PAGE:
This leads to what dermatologists call maceration, or MASD — moisture-associated skin damage. According to Dr. Frey, water is always evaporating out of our skin, but a tight watch band will prevent that evaporation from happening. With potential sweat dripping between the watch and your wrist, along with water from the shower or elsewhere, the skin on your wrist becomes oversaturated.
Maceration Is Self-Abuse
“First you’ll get some wrinkling,” Frey explains, “which is the maceration effect from too much water being trapped and unable to evaporate from your arm. It’s a white-ish-looking, wrinkled, wet skin.”
Basically, she continues, your skin is eroding “from long exposure to a source of moisture,” the same thing that happens to babies with diaper rash, or elderly people with incontinence.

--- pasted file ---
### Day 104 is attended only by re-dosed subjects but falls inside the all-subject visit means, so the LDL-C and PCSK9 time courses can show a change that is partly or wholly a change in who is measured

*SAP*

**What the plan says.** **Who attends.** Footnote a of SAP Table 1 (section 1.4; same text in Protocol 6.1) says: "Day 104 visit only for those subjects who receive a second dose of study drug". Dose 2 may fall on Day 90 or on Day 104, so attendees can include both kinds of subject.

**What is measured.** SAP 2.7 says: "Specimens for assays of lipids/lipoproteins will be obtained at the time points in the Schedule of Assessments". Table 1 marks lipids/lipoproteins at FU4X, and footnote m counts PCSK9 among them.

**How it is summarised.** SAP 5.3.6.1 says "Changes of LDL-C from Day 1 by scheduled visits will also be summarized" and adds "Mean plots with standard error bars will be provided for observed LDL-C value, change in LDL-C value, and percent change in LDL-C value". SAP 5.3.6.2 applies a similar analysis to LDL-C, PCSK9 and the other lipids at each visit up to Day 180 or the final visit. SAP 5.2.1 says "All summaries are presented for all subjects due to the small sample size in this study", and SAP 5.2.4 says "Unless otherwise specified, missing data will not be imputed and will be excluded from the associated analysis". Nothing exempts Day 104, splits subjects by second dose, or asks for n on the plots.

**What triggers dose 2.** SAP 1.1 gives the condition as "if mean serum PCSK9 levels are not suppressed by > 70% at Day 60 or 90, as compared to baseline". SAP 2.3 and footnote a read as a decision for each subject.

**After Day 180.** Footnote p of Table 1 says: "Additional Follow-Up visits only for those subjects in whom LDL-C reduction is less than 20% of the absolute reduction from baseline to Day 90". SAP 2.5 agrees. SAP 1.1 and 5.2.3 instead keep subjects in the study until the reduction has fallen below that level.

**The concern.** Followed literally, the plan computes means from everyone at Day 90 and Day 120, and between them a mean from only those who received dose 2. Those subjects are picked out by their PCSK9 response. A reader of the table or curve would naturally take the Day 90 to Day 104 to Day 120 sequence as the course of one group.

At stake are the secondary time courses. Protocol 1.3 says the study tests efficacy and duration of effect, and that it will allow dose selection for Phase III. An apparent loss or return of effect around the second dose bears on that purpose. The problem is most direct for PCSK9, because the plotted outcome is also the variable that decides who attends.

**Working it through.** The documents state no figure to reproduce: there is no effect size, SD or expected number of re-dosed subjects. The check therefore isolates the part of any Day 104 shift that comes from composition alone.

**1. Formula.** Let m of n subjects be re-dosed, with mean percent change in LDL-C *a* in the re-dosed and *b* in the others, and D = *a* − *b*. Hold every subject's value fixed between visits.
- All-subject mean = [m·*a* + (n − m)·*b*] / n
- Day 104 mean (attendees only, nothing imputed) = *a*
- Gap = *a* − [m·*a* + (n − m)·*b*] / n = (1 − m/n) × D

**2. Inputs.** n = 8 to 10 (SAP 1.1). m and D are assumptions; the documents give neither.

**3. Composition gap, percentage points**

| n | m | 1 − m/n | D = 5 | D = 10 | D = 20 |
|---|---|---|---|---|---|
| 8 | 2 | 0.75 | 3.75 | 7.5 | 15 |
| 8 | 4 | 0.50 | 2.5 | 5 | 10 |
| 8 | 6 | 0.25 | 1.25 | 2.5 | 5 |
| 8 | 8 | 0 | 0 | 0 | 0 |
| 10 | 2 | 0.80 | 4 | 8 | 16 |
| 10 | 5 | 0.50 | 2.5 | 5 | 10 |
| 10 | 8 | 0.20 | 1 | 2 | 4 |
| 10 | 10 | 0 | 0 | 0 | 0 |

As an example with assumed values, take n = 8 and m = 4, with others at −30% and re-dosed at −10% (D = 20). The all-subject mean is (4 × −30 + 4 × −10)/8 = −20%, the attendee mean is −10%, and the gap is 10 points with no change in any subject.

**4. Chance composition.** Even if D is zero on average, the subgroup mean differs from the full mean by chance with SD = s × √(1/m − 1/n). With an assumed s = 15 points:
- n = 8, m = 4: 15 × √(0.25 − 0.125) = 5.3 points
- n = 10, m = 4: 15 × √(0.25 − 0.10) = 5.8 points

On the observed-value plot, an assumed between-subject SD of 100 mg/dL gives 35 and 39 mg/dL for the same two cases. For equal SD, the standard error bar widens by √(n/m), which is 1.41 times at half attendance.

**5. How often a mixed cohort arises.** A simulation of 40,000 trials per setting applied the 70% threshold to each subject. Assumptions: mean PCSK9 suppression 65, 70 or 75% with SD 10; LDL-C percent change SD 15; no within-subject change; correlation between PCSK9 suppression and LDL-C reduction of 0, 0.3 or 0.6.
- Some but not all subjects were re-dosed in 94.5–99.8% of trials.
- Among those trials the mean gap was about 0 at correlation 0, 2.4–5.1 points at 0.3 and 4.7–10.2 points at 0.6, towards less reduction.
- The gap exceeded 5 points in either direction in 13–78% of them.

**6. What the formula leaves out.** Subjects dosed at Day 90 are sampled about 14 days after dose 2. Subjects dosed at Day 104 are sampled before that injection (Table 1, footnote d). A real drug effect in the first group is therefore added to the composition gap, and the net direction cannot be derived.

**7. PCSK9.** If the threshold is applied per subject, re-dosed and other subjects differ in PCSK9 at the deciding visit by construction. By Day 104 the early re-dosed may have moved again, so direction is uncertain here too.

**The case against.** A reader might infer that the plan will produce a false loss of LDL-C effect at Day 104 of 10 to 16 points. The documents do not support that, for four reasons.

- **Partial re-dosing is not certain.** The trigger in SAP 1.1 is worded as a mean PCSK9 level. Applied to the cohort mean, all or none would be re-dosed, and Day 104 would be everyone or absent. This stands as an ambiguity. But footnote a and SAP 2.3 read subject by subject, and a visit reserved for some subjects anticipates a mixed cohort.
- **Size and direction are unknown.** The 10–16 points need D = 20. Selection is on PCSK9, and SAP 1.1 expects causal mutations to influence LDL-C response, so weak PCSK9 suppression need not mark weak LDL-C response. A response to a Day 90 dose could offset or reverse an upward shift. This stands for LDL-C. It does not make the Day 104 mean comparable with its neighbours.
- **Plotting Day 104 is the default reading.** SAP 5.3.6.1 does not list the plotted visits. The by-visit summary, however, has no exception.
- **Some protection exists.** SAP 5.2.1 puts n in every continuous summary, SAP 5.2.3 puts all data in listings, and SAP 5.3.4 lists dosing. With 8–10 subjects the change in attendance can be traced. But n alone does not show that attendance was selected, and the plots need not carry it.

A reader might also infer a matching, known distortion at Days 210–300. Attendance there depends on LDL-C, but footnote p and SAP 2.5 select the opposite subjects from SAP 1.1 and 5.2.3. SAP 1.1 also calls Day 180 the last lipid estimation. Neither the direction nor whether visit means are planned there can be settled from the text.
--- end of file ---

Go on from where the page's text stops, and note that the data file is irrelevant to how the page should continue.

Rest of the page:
Beyond the damage water alone can do to your wrist, Dr. Ilyas adds, the maceration effect can be compounded by soap residue. “If water and soap build up between a watch or other jewelry item and the skin, the result will be the beginnings of skin breakdown,” she explains.
Essentially, the hydrophobic soap molecules burrow deeper into your skin, away from moisture, and “emulsifies the fats and lipids in the superficial layers of skin.”
She continues: “This turns the skin white and macerated and appears wrinkly. If the skin is not addressed at this point, dead skin cells start to accumulate and the keratin can start to smell — kinda like the cheesy white stuff that comes out of a cyst or a pimple.”
Depending on how tightly you wear your watch, how much you sweat and if you shower with your watch on, Frey says, maceration can develop over the course of a couple days.